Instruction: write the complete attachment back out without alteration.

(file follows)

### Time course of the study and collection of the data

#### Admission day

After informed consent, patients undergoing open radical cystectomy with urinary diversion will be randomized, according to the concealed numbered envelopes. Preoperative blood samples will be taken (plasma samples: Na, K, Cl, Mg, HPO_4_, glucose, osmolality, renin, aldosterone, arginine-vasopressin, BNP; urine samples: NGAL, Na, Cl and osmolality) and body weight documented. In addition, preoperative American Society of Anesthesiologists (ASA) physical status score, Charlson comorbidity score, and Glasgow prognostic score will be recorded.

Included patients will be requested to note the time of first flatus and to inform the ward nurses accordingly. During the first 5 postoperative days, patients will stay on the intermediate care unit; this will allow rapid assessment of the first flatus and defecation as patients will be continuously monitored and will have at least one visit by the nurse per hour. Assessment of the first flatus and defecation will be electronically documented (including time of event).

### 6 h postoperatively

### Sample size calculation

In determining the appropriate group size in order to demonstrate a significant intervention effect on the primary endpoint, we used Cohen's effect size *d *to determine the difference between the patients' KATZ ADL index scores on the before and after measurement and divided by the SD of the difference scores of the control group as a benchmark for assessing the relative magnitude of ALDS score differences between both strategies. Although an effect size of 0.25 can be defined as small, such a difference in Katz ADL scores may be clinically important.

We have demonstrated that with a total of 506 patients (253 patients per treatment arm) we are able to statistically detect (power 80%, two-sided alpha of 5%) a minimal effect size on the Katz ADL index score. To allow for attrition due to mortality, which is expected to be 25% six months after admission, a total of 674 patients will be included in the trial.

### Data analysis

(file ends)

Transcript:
### Time course of the study and collection of the data

#### Admission day

After informed consent, patients undergoing open radical cystectomy with urinary diversion will be randomized, according to the concealed numbered envelopes. Preoperative blood samples will be taken (plasma samples: Na, K, Cl, Mg, HPO_4_, glucose, osmolality, renin, aldosterone, arginine-vasopressin, BNP; urine samples: NGAL, Na, Cl and osmolality) and body weight documented. In addition, preoperative American Society of Anesthesiologists (ASA) physical status score, Charlson comorbidity score, and Glasgow prognostic score will be recorded.

Included patients will be requested to note the time of first flatus and to inform the ward nurses accordingly. During the first 5 postoperative days, patients will stay on the intermediate care unit; this will allow rapid assessment of the first flatus and defecation as patients will be continuously monitored and will have at least one visit by the nurse per hour. Assessment of the first flatus and defecation will be electronically documented (including time of event).

### 6 h postoperatively

### Sample size calculation

In determining the appropriate group size in order to demonstrate a significant intervention effect on the primary endpoint, we used Cohen's effect size *d *to determine the difference between the patients' KATZ ADL index scores on the before and after measurement and divided by the SD of the difference scores of the control group as a benchmark for assessing the relative magnitude of ALDS score differences between both strategies. Although an effect size of 0.25 can be defined as small, such a difference in Katz ADL scores may be clinically important.

We have demonstrated that with a total of 506 patients (253 patients per treatment arm) we are able to statistically detect (power 80%, two-sided alpha of 5%) a minimal effect size on the Katz ADL index score. To allow for attrition due to mortality, which is expected to be 25% six months after admission, a total of 674 patients will be included in the trial.

### Data analysis